Q. You told me digital apps, connected devices, wearables and home sensors have all purported to be the future of individual health tracking – and yet broadly, these methods have had little uptake, rarely found in the clinician/patient relationship. You believe the newest iterations of AI will finally address the key barriers to this new information uptake in clinical care. Please elaborate on this subject.

A. It’s actually a perfect pickup to where we just ended that last question, which is ranging from the watch or the Fitbit on your wrist to devices at your own personal bedside to various historical ways to measure home data, such as home blood pressure cuffs, scales, glucometers and continuous glucose meters.

We have this wealth of home-based data. Certainly, our own precision medicine group at Johns Hopkins Medicine looking at multiple sclerosis put forward an amazing new paradigm about how that data could apply to diagnosis and care treatment planning into the future.

Recognizing that movement tracked by wearables like a Fitbit or a similar advanced movement device can meaningfully correlate with progression of a movement disorder, that all makes good sense and potentially replacing, in the long run, patients with MS routinely needing to get to advanced quaternary neurologic care centers with expensive MRIs.

But how do we take that measurement paradigm and take it out to scale? When we look at our outpatient clinicians today, and I’m a primary care clinician, we may care for 1,500 to 2,000 patients, if you’re a full-time primary care clinician.

And let’s compare that to the hospital. In the hospital, what’s our most intensive area of measurement in the ICUs and the clinical care units? In those units, we have a team of clinicians caring for 15 or 20 at most, with nursing ratios of one-to-one or one-to-two. So that’s the level of staffing it takes to have patients connected to devices on a regular basis, certainly a daily if not hourly basis.

And even on the floors of our hospital, we have nursing ratios of one-to-four, one-to-six, and clinical teams around them, and that’s taking data every four-to-six hours or every 12 hours.

So how do we go from this environment where we have one clinician to a couple patients with nursing support, to one clinician to thousands of patients with minimal other longitudinal support, and still expect to get data in every day, multiple times a day, and not overwhelm our workforce, systems, practice models and payment models that are not ready for that level of home ingestion?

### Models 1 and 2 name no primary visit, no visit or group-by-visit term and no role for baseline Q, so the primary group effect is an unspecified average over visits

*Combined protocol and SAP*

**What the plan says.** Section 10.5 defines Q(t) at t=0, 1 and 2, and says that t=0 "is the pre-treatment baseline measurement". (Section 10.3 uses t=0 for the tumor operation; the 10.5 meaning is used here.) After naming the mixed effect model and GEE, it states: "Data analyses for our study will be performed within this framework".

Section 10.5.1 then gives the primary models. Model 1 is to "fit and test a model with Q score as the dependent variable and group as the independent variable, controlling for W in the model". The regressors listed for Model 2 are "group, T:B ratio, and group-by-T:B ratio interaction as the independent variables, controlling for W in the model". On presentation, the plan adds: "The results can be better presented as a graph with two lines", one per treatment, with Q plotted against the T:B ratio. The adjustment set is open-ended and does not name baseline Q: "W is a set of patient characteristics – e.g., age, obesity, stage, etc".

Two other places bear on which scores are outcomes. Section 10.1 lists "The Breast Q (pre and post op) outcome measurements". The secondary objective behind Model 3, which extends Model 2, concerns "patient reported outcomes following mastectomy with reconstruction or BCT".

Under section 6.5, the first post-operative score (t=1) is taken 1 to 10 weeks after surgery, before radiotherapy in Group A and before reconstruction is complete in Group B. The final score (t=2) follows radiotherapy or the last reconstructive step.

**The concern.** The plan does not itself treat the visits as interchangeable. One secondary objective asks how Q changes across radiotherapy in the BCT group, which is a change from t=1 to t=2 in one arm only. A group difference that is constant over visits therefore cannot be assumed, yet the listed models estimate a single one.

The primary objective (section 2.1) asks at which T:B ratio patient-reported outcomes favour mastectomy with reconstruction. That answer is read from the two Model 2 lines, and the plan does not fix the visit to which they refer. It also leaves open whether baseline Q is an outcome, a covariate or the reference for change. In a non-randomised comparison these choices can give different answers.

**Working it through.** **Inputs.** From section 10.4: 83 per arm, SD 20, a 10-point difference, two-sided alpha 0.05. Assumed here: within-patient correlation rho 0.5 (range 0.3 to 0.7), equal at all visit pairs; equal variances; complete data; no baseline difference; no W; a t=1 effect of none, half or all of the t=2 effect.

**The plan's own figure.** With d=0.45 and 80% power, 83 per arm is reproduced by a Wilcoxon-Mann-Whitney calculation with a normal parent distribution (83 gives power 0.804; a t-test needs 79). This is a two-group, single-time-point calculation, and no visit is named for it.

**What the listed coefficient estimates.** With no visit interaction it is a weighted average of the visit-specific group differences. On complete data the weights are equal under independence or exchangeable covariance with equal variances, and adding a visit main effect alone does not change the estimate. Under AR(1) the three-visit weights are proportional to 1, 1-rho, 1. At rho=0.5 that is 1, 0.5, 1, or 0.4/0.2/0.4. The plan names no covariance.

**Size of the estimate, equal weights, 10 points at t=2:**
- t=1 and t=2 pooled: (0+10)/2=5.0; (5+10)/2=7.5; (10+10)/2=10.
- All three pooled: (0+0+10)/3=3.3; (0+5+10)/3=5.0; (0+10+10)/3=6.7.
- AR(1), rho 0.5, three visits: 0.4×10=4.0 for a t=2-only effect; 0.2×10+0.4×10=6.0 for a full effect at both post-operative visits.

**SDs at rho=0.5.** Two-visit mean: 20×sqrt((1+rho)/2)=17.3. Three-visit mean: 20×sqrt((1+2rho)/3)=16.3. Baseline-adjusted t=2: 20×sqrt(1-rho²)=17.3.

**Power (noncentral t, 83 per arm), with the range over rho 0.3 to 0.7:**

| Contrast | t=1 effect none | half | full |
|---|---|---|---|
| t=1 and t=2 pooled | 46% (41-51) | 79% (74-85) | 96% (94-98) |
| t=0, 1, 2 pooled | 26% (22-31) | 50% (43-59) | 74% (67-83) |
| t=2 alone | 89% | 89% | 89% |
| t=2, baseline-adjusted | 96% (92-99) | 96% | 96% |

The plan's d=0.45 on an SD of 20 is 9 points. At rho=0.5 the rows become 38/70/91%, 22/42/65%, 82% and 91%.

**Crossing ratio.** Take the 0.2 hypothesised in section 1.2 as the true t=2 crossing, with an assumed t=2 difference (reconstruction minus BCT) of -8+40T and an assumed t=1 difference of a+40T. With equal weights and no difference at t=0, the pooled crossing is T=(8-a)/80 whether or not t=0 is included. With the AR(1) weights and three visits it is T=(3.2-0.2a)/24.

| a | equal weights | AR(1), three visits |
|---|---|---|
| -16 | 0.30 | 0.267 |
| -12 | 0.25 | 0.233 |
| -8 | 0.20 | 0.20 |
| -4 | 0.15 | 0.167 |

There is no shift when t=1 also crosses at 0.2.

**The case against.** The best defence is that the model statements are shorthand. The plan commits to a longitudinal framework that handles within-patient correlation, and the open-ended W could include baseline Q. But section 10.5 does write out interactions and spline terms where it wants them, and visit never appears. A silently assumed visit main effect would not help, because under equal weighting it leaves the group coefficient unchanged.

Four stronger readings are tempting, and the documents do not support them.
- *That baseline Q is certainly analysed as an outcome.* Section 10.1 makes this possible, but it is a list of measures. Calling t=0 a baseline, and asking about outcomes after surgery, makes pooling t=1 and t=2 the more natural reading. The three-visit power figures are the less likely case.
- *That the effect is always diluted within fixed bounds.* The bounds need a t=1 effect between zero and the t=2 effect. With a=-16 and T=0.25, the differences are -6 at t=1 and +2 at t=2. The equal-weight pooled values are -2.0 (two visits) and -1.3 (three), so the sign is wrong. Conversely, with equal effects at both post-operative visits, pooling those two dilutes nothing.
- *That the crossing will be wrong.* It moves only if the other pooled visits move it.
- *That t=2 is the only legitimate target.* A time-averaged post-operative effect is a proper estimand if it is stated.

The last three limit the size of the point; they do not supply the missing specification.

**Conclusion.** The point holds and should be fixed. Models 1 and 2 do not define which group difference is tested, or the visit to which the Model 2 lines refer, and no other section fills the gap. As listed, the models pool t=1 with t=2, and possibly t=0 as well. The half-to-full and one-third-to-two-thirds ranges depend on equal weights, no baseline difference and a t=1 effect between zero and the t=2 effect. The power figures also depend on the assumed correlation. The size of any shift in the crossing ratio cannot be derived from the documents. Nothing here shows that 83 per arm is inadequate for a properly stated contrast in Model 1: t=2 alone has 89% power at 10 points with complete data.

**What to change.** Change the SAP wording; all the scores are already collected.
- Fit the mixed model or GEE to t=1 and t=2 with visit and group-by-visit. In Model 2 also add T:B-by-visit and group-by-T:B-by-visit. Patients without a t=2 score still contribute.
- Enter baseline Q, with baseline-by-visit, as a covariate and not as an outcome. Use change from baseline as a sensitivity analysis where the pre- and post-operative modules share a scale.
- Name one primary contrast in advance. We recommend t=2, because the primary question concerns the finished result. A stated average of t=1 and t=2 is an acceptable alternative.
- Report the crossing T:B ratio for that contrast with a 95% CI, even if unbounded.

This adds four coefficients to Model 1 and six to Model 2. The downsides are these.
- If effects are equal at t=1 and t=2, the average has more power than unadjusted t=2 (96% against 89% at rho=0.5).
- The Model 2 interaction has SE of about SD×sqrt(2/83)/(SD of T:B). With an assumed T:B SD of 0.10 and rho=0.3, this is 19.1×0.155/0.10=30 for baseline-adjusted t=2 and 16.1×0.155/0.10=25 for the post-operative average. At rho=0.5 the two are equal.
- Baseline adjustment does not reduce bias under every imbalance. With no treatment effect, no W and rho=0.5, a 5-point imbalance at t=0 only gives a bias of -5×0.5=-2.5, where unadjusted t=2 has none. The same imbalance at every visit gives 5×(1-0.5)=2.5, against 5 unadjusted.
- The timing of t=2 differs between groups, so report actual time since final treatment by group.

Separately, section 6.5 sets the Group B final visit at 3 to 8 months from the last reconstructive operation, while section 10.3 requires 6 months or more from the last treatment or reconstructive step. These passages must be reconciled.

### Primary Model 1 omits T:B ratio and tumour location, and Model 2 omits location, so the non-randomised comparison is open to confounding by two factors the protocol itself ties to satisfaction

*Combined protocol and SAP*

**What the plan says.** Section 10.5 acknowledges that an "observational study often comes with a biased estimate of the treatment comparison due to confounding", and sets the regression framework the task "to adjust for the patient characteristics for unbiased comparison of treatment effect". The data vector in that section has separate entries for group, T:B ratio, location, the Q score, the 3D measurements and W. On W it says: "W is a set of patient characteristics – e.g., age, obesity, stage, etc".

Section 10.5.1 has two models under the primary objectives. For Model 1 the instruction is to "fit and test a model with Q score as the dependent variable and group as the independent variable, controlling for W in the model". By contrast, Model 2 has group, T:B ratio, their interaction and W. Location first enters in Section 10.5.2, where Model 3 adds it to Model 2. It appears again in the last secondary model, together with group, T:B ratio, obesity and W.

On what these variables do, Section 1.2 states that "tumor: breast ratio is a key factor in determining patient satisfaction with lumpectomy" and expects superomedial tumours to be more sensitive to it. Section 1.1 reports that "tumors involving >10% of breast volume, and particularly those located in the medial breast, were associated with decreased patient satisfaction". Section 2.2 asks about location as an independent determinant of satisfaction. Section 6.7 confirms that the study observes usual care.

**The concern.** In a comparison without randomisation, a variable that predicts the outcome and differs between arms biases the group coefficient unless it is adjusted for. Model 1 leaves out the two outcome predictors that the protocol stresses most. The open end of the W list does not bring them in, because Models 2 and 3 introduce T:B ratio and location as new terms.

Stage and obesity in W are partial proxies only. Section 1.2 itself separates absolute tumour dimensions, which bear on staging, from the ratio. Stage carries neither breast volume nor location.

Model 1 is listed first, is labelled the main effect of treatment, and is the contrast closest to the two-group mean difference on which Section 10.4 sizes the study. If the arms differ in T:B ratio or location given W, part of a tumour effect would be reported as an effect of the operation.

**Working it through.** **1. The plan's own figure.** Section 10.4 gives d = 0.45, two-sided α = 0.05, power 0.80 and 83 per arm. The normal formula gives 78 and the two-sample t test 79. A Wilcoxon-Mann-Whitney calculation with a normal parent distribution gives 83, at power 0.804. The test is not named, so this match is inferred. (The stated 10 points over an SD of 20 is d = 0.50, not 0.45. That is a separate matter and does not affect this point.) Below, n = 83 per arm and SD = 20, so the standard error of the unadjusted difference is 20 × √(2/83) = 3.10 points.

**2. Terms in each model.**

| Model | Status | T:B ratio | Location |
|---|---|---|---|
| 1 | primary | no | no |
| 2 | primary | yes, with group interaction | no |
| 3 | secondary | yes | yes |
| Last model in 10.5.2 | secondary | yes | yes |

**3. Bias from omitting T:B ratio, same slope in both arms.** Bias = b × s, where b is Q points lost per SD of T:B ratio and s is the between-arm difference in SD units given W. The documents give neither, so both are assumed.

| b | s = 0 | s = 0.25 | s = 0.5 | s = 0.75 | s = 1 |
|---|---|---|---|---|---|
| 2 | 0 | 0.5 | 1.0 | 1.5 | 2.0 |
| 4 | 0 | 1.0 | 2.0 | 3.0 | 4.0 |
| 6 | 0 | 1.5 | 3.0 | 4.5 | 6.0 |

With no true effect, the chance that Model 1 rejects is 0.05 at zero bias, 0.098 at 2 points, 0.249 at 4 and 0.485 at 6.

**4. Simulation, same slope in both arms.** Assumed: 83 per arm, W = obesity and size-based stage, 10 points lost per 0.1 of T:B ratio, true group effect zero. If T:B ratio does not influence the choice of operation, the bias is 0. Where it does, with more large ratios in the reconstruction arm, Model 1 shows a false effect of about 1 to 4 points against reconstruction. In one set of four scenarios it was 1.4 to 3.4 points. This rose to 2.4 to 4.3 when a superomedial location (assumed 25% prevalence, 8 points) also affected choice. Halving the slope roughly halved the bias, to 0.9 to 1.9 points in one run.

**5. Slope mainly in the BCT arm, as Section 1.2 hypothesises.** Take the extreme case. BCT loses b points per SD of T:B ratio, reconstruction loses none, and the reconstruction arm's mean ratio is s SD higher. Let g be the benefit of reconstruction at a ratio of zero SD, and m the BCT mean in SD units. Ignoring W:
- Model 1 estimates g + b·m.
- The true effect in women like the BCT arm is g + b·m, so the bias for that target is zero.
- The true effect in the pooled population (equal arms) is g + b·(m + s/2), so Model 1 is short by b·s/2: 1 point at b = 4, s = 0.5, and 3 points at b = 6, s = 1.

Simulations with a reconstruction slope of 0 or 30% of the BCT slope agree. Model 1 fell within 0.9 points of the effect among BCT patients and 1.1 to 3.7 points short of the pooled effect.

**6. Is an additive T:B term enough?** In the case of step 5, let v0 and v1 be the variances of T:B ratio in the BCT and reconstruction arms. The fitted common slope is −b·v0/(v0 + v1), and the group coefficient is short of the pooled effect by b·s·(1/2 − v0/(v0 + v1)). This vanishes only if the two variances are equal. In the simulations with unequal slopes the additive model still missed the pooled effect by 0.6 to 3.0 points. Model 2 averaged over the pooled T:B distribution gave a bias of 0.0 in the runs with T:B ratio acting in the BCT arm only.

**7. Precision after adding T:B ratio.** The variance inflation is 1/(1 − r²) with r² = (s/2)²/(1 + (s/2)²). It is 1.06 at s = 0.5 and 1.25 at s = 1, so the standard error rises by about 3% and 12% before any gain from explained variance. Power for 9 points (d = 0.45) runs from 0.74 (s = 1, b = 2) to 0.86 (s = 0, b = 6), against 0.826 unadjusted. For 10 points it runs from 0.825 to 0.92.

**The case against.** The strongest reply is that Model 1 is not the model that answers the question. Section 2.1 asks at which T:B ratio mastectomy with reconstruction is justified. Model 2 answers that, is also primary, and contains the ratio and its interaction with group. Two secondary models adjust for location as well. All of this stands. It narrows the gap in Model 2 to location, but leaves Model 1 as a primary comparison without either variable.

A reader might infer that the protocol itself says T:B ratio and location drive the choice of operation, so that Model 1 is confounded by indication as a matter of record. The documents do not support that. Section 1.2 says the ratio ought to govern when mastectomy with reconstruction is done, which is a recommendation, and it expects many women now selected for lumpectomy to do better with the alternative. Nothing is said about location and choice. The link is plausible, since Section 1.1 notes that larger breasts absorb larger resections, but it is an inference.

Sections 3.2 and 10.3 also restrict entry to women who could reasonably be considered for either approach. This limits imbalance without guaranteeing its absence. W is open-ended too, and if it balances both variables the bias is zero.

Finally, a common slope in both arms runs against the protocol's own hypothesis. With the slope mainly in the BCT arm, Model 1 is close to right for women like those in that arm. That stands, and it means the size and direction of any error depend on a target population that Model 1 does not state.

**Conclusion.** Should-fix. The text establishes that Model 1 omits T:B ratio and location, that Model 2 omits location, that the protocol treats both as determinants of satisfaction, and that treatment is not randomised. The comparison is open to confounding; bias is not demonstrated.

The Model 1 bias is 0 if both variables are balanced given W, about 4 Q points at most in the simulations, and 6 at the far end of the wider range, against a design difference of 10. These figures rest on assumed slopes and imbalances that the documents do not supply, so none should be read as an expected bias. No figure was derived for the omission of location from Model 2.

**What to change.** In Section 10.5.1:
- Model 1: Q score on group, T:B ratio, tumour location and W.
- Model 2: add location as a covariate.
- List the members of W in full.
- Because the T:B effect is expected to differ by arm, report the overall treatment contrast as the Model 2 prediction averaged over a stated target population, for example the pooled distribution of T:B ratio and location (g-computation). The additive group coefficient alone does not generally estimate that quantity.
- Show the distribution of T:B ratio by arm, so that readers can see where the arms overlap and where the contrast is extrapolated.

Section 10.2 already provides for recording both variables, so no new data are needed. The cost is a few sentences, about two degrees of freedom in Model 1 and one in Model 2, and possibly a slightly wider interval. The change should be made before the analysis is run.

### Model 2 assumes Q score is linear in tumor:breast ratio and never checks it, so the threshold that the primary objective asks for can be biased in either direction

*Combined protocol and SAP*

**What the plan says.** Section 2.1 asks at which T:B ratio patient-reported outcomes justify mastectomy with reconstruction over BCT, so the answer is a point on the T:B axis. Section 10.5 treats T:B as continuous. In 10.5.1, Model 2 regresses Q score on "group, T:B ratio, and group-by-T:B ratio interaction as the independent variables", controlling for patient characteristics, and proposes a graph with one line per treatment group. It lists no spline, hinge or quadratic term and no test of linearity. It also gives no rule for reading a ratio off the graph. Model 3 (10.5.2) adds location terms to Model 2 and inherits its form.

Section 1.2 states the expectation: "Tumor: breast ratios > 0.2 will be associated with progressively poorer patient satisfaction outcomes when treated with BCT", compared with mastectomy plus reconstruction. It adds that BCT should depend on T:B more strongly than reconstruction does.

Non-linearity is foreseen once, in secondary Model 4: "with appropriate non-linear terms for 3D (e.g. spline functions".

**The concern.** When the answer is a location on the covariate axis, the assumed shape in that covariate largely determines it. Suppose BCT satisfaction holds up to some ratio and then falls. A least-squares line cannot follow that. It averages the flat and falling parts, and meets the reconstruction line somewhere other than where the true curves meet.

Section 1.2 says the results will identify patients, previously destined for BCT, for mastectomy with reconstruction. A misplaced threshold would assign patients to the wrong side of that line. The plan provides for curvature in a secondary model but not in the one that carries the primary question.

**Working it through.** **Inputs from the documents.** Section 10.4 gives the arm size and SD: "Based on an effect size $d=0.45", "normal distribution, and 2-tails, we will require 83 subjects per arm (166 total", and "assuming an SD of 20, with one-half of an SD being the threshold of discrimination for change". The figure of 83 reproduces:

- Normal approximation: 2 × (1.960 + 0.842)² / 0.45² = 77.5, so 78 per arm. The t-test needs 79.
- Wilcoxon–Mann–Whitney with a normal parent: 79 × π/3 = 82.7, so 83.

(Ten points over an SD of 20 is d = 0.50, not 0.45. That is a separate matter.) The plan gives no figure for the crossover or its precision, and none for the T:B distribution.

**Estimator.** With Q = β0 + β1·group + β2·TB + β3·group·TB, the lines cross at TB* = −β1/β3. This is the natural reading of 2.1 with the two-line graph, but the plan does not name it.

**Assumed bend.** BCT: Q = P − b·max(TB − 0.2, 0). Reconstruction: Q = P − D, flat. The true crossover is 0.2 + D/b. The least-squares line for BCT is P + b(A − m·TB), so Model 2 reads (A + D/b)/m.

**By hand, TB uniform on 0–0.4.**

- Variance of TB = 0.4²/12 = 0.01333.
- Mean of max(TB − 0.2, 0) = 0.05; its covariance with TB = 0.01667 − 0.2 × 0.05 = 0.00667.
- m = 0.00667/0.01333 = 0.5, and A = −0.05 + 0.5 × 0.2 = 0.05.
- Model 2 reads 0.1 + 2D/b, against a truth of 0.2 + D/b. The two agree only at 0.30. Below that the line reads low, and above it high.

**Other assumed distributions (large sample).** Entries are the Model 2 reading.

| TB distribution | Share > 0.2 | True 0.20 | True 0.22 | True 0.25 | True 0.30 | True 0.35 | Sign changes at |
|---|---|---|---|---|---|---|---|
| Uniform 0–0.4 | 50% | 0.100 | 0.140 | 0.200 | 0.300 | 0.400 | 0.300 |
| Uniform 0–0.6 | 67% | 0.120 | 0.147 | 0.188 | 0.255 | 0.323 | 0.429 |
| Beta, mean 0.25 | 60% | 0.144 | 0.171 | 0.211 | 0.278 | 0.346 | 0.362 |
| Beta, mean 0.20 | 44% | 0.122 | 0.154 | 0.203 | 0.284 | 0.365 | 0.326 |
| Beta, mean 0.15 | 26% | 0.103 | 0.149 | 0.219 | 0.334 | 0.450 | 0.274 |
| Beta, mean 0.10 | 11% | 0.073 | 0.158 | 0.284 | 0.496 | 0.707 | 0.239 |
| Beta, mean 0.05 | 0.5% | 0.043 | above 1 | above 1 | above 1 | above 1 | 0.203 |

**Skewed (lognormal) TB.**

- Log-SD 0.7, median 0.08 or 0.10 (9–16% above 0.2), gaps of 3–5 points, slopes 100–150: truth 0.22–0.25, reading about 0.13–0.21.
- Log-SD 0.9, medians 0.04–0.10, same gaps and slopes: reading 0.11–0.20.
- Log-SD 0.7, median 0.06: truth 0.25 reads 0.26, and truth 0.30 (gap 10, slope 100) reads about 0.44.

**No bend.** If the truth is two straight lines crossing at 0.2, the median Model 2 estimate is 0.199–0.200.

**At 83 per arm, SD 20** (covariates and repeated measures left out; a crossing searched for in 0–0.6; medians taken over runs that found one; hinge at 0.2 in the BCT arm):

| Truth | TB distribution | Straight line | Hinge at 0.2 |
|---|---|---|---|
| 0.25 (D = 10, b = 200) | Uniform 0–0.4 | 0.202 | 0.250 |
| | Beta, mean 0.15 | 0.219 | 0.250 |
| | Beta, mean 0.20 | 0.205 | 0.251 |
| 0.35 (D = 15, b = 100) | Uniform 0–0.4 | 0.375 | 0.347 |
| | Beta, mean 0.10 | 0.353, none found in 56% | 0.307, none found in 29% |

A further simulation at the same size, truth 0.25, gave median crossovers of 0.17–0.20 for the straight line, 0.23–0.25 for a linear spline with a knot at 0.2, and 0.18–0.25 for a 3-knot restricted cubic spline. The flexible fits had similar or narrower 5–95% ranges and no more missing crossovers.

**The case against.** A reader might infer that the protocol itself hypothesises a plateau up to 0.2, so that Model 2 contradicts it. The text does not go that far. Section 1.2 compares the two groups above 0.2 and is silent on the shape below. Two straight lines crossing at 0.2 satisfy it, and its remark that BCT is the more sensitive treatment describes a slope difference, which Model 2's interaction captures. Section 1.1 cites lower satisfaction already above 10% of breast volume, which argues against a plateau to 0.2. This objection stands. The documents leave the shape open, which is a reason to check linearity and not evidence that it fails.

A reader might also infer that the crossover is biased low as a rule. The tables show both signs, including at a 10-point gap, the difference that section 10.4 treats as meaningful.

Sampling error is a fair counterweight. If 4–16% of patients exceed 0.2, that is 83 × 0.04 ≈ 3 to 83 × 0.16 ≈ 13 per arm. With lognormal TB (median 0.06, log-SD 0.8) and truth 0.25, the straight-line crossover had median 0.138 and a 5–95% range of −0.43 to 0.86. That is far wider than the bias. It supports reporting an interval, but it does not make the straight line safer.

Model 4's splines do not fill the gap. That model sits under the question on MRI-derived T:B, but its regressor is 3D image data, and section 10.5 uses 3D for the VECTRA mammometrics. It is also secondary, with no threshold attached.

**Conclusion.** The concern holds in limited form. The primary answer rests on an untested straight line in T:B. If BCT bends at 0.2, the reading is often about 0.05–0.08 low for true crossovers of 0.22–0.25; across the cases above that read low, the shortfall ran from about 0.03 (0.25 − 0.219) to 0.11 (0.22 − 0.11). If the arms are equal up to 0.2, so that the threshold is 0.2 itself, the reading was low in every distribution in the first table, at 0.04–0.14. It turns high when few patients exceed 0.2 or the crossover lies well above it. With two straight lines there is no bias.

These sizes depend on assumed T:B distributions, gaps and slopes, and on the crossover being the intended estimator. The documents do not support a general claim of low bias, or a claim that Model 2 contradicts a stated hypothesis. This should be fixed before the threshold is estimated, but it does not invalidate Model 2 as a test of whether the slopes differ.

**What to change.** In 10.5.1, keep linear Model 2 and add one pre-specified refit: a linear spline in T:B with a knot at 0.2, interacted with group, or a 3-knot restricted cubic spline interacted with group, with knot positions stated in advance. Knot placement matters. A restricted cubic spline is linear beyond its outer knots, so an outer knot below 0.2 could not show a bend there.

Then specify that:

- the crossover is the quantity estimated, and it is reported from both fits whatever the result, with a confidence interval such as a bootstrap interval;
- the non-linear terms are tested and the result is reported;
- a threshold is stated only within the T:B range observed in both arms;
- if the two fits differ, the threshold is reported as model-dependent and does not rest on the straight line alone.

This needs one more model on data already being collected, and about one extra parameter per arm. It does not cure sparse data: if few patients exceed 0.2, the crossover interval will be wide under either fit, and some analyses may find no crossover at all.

That’s why we’ve seen things like remote patient monitoring struggle with massive uptake. I think we’ve had Medicare continue to look at how they may optimize change, or sometimes even question whether they should remove RPM coding.

Known potential good information about patients longitudinally throughout their month or year would seem better than the transactional nature of a few visits throughout the year. What’s missing in between is the systems to take all of that data and make it clinically relevant, clinically meaningful and interpretable, and put it in the context of that patient.

So, we could create a system where I give you a blood pressure cuff, and I say blood pressure over X and under Y is bad, and we could pick those numbers and they would be true for most patients. But unless I know you, unless it’s precise to your context, that may or may not be bad for you, depending on your clinical goals and your underlying clinical conditions and our mutual treatment goals.

So, we need systems that both can handle significant amounts of remote data and make it relevant to the context of the patient based on everything we know about you, especially the things we’ve discussed in our visits and around your treatment plan.

So when we talk about the applications of generative AI to solving problems in healthcare, we’ll often hear about the problem of getting the unstructured data in the chart, the written notes especially, and make it something discreet, make it something structured and understandable for many other types of systems, to help optimize care.

That’s the real opportunity here. Part of my job here at Hopkins is also to help oversee our virtual care teams; I led those teams through the pandemic. And what we have an opportunity to do is really unlock the value of those remote-connected devices and in-between-visit volume of data.

If I could have a system, know the notes of your chart and understand what’s been said about blood pressure, what’s been said about weight, goals, what conditions you have, what medications you’re on, and make that a precise layer of intelligence around that incoming data, such that we don’t reproduce the inpatient alarm fatigue that already exists on the inpatient side, then I could take that to exponential scale on the outpatient side.

We have an opportunity, finally, to create a very intelligent layer around home-based data in our clinical workforce, which is not going to expand in size and certainly cannot take on measuring 1,000 or 2,000 patients’ home-based data on top of a full regular clinical day.

I’m very excited about the opportunity to finally unlock what we want for our own family members: having more continual information about meaningful conditions for our patients be interpreted, ready, available and actionable as the year progresses.

To watch a video of this interview, click here.

Editor’s Note: This is the seventh in a series of features on top voices in health IT discussing the use of artificial intelligence in healthcare. To read the first feature, on Dr. John Halamka at the Mayo Clinic, click here. To read the second interview, with Dr. Aalpen Patel at Geisinger, click here. To read the third, with Helen Waters of Meditech, click here. To read the fourth, with Sumit Rana of Epic, click here. To read the fifth, with Dr. Rebecca G. Mishuris of Mass General Brigham, click here. And to read the sixth, with Dr. Melek Somai of the Froedtert & Medical College of Wisconsin Health Network, click here.

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Healthcare IT News is a HIMSS Media publication.